By Leslie Dunn
My friend Amy appeared worn out and unkempt. Then I saw her shaking hands and her red, grim face. I did not invite her to come in.
I’d recently taken in her sixteen-year-old because he felt he was no longer welcome in her home.
Amy’s voice quivered with rage. “Why did you let Johnny move in?”
“He’s welcome in my home.
“You had no business taking him in.”
“He had no place to go.”
She made a move as though to blast past me into my home. I stood my ground. Her eyes narrowed to slits. I could practically smell her anger. “I want him to leave.”
My son Brian and her son Johnny had been friends since they were five years old. Their birthdays are one week apart, and both have genius-level IQ’s and identical interests. They were like twins with different mothers.
Johnny had not done well after Amy married Mark and had more children with her new husband. He didn’t feel like he fit in their household, and he turned into a resentful and angry young man. Although I couldn’t defend his outburst of rage that led to him taking a baseball bat to the windshield of Amy’s car, neither could I let him go homeless.
Anyway, it wasn’t that she’d come to take him home. She just didn’t want him to be in mine.
“Go home, Amy.”
She made another attempt to come in. I blocked her with my shoulder and glared at her. “Go home,” I repeated. “You aren’t coming in.”
It was a tense moment between old friends.
Johnny stayed, but he didn’t behave well. I’d bought the boys bunk beds, and Johnny, in the top bunk, pounded the ceiling with his feet after we were all asleep. He roamed the neighborhood at night, sometimes talking Brian into going with him. He taunted my daughter to tears. He needed more structure and discipline than I could manage. Together we found a non-military group home with rules he felt he could live with. It didn’t last long and, after that, he vanished. What could I do? He wasn’t mine, and apparently, he decided to make it on his own.
Four years passed. Brian mourned for Johnny sometimes, wondering if Johnny was dead or alive, free or imprisoned. Johnny was braided into so many of Brian’s childhood memories that Brian couldn’t reminisce without thinking about his missing friend. Brian graduated and moved out on his own. I got promoted to a position as a database administrator with the privilege to work remotely from home. All it took was an extra phone line and I could stay in my pajamas all day if I wanted.
The only downside to working from home was the telemarketing calls. Solicitations. Requests for donations or to join a cause. When I chose to answer, as soon as I heard their chirpy greetings and saying my name like we were old friends, I told them, “No,” and asked that they take my name off their calling lists. Until one special call.
“Leslie, you’ve been chosen for a free Florida vacation. Three days, two nights, all expenses paid. All you have to do is answer three questions.”
I caught my breath, and my eyes widened. I stopped listening to the words and heard only the voice. I whispered, “Johnny?”
“Johnny? Is your name Johnny?” I felt silly. What were the odds? Astronomical, to the point of miraculous.
His spiel interrupted, he stopped talking.
My eyes tearing up, I asked a third time.
His response? “Who is this?”
As the wonder infused both our hearts, we vocally high-fived and gushed for a moment. What were the odds of his computer autodialing my number? Or, instead of Johnny, it could have been a co-worker that called me. I told him that most times I let the unknown calls go to voicemail. I asked him, “Where are you?”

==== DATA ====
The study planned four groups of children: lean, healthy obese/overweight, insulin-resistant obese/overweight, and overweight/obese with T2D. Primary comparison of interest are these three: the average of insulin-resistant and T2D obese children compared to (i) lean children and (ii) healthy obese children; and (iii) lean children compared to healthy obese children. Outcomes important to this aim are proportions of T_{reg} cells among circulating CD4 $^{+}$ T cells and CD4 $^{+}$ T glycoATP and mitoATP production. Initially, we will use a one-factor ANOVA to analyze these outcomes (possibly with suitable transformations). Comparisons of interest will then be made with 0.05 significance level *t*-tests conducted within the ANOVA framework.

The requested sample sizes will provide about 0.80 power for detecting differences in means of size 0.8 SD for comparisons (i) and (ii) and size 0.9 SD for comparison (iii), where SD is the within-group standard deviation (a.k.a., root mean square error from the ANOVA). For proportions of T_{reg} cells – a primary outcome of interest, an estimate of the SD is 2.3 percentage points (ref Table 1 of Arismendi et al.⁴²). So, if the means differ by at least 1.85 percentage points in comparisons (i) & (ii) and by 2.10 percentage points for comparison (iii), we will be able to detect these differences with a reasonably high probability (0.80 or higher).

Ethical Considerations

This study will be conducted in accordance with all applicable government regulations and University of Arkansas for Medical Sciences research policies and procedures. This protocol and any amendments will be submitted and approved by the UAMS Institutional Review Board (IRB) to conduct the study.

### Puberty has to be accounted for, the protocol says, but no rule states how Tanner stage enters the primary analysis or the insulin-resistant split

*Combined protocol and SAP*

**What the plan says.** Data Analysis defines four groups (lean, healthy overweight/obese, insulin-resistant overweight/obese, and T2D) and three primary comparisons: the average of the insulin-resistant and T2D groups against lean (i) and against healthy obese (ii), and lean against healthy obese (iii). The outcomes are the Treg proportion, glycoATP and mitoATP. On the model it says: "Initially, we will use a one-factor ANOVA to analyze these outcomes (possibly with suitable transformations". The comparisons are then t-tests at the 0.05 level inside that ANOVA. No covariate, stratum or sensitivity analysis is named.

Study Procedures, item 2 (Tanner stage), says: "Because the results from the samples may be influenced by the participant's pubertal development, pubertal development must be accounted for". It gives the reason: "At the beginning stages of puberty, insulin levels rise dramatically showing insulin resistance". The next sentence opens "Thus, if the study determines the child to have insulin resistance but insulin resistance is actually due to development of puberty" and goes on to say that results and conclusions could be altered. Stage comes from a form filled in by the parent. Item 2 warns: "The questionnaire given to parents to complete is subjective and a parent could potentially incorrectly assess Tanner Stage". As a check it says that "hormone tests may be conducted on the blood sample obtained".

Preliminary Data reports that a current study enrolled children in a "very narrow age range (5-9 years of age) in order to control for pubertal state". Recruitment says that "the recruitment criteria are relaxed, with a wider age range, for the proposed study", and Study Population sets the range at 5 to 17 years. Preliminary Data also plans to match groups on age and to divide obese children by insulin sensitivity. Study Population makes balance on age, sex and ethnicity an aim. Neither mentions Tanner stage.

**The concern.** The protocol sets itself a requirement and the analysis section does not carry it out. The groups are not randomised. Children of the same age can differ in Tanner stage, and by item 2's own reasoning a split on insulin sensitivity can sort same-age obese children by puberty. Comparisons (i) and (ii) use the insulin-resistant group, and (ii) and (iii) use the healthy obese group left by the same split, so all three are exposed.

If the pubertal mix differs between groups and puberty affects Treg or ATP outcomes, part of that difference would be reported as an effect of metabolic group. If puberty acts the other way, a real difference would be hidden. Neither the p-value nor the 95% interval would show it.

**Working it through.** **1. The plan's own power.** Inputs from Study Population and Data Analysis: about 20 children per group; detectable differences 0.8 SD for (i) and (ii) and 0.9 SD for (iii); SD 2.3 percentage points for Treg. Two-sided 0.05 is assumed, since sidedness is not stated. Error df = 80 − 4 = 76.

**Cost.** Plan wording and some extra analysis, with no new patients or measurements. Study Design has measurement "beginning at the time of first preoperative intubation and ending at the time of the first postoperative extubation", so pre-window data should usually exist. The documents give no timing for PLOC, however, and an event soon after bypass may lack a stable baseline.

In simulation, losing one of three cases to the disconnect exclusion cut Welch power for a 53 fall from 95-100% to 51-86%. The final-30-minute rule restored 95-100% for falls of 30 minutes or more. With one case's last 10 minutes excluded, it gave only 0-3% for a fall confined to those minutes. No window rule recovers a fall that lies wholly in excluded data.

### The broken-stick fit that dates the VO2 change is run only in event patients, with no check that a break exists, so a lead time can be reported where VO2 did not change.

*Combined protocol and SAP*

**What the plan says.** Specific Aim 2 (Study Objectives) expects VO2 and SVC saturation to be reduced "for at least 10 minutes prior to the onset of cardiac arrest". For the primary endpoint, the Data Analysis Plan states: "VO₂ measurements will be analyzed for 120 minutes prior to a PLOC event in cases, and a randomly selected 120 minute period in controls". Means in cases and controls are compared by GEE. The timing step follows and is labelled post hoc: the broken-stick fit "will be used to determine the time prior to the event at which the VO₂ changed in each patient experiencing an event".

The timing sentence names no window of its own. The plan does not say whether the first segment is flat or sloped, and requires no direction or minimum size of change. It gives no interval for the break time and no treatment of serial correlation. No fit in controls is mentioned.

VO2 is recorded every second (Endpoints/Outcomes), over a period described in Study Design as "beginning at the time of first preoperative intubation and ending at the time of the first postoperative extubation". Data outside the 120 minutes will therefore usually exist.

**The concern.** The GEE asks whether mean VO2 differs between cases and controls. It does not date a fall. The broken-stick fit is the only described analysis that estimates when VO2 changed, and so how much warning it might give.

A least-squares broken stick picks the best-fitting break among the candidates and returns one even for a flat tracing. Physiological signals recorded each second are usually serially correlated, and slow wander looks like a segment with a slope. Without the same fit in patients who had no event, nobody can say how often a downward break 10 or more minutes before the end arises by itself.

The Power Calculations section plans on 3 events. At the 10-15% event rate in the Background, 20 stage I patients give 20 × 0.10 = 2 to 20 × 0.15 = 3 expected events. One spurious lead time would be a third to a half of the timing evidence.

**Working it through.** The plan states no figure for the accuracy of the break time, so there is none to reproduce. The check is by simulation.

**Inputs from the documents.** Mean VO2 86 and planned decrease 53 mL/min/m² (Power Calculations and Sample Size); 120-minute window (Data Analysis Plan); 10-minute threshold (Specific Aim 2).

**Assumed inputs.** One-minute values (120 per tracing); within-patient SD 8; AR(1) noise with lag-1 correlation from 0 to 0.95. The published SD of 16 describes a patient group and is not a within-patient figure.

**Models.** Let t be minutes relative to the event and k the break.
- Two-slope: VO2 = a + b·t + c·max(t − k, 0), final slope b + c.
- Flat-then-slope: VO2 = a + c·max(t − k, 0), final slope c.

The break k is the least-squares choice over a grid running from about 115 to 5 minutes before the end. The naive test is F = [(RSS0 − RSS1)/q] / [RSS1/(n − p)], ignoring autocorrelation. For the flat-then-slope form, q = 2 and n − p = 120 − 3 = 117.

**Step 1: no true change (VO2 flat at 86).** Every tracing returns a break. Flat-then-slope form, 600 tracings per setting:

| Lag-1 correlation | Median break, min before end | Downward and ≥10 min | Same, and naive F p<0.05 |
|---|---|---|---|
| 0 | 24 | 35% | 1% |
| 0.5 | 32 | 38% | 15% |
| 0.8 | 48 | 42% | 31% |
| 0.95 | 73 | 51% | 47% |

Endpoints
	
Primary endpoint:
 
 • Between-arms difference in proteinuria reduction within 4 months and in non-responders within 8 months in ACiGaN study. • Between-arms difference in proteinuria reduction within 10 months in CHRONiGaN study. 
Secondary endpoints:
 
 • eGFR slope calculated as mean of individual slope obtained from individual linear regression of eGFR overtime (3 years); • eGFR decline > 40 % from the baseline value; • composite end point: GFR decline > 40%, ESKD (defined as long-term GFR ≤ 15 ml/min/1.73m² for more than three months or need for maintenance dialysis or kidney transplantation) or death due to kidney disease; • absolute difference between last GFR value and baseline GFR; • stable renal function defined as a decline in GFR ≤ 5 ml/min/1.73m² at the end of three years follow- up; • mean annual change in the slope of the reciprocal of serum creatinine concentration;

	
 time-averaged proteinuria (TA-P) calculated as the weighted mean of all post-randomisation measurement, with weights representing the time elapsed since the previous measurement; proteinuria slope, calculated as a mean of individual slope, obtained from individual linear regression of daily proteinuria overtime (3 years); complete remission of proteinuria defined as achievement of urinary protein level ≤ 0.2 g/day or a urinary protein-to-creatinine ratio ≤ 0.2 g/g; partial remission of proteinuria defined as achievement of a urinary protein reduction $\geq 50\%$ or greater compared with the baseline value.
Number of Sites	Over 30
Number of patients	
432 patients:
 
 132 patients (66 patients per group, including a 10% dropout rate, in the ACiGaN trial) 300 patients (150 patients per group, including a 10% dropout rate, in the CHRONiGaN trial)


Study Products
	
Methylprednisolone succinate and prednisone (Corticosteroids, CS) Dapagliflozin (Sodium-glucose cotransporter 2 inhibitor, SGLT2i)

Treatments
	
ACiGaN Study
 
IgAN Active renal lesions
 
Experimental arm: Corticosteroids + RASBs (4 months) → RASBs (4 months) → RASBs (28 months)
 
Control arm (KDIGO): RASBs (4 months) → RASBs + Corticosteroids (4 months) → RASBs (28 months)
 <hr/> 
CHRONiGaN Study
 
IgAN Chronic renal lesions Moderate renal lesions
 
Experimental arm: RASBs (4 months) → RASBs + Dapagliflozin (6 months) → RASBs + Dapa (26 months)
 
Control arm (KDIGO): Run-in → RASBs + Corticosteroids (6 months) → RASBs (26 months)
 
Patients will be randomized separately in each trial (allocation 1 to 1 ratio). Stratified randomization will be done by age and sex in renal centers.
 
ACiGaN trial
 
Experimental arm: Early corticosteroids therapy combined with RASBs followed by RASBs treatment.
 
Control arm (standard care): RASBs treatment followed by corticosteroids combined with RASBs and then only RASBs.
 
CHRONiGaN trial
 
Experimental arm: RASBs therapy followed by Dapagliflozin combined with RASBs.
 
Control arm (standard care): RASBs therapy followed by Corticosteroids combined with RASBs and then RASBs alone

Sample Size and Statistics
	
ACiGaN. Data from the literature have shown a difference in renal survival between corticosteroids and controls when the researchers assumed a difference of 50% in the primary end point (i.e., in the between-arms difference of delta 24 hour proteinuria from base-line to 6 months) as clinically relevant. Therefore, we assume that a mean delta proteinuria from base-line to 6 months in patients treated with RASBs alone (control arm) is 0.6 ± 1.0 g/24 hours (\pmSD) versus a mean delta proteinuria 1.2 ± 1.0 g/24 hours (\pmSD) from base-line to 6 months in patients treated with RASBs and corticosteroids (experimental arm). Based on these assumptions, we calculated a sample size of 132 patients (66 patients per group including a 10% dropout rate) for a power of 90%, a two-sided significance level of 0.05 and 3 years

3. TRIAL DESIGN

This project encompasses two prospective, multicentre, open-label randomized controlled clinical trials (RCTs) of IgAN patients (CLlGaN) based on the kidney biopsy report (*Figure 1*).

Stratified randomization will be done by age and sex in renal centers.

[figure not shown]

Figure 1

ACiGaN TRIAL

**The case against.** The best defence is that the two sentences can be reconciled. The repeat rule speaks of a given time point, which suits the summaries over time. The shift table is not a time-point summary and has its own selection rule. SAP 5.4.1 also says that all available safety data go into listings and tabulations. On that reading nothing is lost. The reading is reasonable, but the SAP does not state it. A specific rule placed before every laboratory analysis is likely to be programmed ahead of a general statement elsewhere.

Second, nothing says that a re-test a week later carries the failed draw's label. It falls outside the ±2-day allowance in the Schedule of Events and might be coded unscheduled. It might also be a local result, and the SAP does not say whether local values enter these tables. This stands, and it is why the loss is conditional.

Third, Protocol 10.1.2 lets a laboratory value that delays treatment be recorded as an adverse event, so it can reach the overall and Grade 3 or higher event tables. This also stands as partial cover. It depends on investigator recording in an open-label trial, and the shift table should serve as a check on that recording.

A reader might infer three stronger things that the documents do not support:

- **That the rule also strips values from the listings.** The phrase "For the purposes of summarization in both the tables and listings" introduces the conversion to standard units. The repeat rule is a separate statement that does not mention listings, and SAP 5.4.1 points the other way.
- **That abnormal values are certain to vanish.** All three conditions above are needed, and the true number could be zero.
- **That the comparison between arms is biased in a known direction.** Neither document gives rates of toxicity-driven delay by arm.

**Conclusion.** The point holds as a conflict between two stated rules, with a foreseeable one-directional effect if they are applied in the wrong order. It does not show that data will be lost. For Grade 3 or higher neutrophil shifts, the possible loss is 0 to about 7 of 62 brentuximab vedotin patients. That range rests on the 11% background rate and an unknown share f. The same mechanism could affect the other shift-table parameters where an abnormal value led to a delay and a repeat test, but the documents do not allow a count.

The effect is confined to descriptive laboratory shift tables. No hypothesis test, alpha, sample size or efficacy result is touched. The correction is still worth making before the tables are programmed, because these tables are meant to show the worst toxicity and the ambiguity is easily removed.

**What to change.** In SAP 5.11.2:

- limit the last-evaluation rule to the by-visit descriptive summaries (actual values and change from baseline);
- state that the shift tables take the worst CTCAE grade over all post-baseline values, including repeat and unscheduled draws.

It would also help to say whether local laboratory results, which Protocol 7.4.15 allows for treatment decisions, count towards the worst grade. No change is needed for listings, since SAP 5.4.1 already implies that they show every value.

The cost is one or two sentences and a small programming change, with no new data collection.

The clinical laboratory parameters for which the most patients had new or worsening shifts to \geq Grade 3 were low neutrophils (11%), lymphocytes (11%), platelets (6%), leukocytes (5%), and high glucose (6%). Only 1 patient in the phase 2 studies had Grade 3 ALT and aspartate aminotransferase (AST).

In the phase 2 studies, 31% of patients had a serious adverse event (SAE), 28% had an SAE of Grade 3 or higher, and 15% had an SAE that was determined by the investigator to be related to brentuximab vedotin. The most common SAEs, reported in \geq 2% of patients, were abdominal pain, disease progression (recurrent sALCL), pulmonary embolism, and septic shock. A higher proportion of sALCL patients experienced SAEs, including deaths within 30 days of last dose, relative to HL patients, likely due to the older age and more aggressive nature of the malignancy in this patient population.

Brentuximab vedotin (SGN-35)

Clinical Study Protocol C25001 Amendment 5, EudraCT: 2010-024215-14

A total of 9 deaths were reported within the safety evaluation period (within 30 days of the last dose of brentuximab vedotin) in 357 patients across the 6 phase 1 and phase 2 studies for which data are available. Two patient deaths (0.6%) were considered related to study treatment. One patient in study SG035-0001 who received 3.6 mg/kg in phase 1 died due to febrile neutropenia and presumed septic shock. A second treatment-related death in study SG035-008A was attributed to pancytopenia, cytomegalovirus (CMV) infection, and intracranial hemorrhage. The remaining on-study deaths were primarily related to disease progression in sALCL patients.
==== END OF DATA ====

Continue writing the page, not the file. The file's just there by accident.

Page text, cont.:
“In Chicago. I met an older woman online and moved in with her.”
As my mind registered the words, “older woman” and “online,” my instincts tingled. “How much older?”
“Fourteen years.” He paused. I heard his mouth crackle a little and knew he plastered on that big signature smile he used when telling me something sure to get a reaction from me. “I’m a stepdad.”
Ambivalence flooded me. I was happy that he was safe, but what was an extremely intelligent twenty-year-old doing working as a phone solicitor five states away from home, raising someone else’s children?” Don’t go there, I decided. Keep the conversation focused on him. “We miss you.”
His tone shifted down like a car struggling to get uphill. “No one calls me ‘Johnny’ anymore. It’s John.”
I filed that away while noticing his lack of response to what I said.
He said, “I’m on a timer so I have to go. I’ve got your phone number.”
His chilly tone puzzled me. We experienced a miracle together. Didn’t he miss us? God opened the door, and I sensed that unless I said the right thing, and quickly, Johnny was about to close it. Then insight struck. He’d put years and miles between himself and his family of birth. Well, Johnny might have put his past behind him, but I wasn’t about to let us stay there. I went for the big gun. “Brian misses you.”
He said without hesitation, “I miss him, too.”
I wanted to ask him for his phone number, but instinct told me not to. “Call me back. Promise?”
I heard him swallow hard. “I promise.”
It took him a while, and we waited anxiously, but his call finally came. His first visit was a momentous event. He wavered for a couple years about permanently returning to Florida, but eventually he left the older woman and came home. He fell in love with a woman, this time one eleven years younger than himself and they eventually married. He prefers employment that involves physical labor with a self-understanding that jobs that make him “think” also engage emotions he believes he cannot always control.
He calls me “Mom.” Out of respect for my old girlfriend, I insist on “Second Mom.” I slip sometimes and call him Johnny; out of respect for me, he doesn’t correct me. In the end, it doesn’t matter what we call each other. What matters is that, thanks to divine intervention, what was lost has been found, and the son of my heart is home.